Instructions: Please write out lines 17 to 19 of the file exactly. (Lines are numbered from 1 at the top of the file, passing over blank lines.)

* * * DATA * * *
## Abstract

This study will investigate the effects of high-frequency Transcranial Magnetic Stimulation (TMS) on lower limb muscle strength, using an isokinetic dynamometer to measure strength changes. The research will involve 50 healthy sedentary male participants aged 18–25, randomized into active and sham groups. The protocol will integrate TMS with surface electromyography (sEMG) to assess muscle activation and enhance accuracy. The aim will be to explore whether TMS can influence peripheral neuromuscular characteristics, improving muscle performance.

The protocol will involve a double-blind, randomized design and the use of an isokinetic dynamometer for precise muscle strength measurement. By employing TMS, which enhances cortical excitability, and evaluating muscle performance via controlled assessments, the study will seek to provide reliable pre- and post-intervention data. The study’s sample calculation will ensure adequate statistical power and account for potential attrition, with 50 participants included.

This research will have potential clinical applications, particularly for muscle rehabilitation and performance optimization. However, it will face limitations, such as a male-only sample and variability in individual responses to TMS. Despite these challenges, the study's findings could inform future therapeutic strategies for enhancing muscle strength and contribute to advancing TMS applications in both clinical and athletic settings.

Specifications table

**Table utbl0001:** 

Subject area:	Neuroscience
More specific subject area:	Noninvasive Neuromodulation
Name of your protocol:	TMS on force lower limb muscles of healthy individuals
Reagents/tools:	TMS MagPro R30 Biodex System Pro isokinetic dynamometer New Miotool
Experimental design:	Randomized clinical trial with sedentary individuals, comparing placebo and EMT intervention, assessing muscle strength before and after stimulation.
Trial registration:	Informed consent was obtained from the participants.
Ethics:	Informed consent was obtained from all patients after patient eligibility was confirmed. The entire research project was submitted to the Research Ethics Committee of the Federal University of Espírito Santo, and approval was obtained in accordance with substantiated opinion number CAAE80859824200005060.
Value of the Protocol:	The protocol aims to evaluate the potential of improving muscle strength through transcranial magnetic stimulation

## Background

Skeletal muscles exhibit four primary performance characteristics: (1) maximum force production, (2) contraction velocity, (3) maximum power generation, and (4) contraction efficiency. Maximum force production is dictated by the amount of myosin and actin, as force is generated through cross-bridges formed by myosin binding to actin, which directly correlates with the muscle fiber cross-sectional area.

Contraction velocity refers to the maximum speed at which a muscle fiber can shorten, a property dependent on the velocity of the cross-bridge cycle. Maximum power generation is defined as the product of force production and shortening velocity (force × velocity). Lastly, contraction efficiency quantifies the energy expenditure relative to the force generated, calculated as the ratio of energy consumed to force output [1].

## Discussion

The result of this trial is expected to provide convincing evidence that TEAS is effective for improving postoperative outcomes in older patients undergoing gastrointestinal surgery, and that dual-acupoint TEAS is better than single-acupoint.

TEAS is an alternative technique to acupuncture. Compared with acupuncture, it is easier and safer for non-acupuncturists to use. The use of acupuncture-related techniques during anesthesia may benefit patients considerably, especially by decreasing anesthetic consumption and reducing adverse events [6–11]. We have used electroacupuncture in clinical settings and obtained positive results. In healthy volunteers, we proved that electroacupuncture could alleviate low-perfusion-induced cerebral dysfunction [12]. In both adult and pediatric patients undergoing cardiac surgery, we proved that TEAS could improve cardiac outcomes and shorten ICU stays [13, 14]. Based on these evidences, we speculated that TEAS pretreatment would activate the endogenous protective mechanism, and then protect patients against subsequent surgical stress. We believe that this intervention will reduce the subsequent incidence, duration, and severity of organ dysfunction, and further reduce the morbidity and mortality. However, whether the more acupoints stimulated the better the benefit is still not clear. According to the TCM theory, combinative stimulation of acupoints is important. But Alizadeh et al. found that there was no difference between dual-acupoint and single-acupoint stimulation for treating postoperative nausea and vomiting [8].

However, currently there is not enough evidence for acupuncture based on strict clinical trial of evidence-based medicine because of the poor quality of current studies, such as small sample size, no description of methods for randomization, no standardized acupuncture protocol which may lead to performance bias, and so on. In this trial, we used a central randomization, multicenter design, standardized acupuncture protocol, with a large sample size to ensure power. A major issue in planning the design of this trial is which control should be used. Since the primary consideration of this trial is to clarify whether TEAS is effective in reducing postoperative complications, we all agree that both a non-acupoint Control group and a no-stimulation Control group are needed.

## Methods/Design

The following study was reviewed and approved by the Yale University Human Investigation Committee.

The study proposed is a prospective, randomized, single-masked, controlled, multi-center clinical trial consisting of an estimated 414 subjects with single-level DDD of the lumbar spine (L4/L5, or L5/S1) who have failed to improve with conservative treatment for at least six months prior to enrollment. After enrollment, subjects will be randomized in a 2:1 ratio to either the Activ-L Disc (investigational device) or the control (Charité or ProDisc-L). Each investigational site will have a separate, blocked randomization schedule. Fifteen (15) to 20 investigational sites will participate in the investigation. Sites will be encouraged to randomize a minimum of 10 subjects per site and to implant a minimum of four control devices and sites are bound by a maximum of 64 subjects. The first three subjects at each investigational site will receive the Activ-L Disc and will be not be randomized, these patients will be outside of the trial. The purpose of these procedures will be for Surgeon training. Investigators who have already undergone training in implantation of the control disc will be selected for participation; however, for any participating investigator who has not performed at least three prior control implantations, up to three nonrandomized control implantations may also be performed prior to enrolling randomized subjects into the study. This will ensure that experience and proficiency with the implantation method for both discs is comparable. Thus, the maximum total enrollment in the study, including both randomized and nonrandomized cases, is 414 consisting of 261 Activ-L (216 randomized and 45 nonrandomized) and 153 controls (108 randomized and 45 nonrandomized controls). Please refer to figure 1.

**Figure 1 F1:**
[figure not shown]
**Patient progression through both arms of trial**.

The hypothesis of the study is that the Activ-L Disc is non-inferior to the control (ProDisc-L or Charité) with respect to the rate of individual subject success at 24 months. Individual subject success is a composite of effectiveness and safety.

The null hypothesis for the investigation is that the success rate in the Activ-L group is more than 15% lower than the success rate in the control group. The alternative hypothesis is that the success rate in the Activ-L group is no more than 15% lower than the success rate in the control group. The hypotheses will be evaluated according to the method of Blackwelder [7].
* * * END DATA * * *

Contraction velocity refers to the maximum speed at which a muscle fiber can shorten, a property dependent on the velocity of the cross-bridge cycle. Maximum power generation is defined as the product of force production and shortening velocity (force × velocity). Lastly, contraction efficiency quantifies the energy expenditure relative to the force generated, calculated as the ratio of energy consumed to force output [1].

## Discussion

The result of this trial is expected to provide convincing evidence that TEAS is effective for improving postoperative outcomes in older patients undergoing gastrointestinal surgery, and that dual-acupoint TEAS is better than single-acupoint.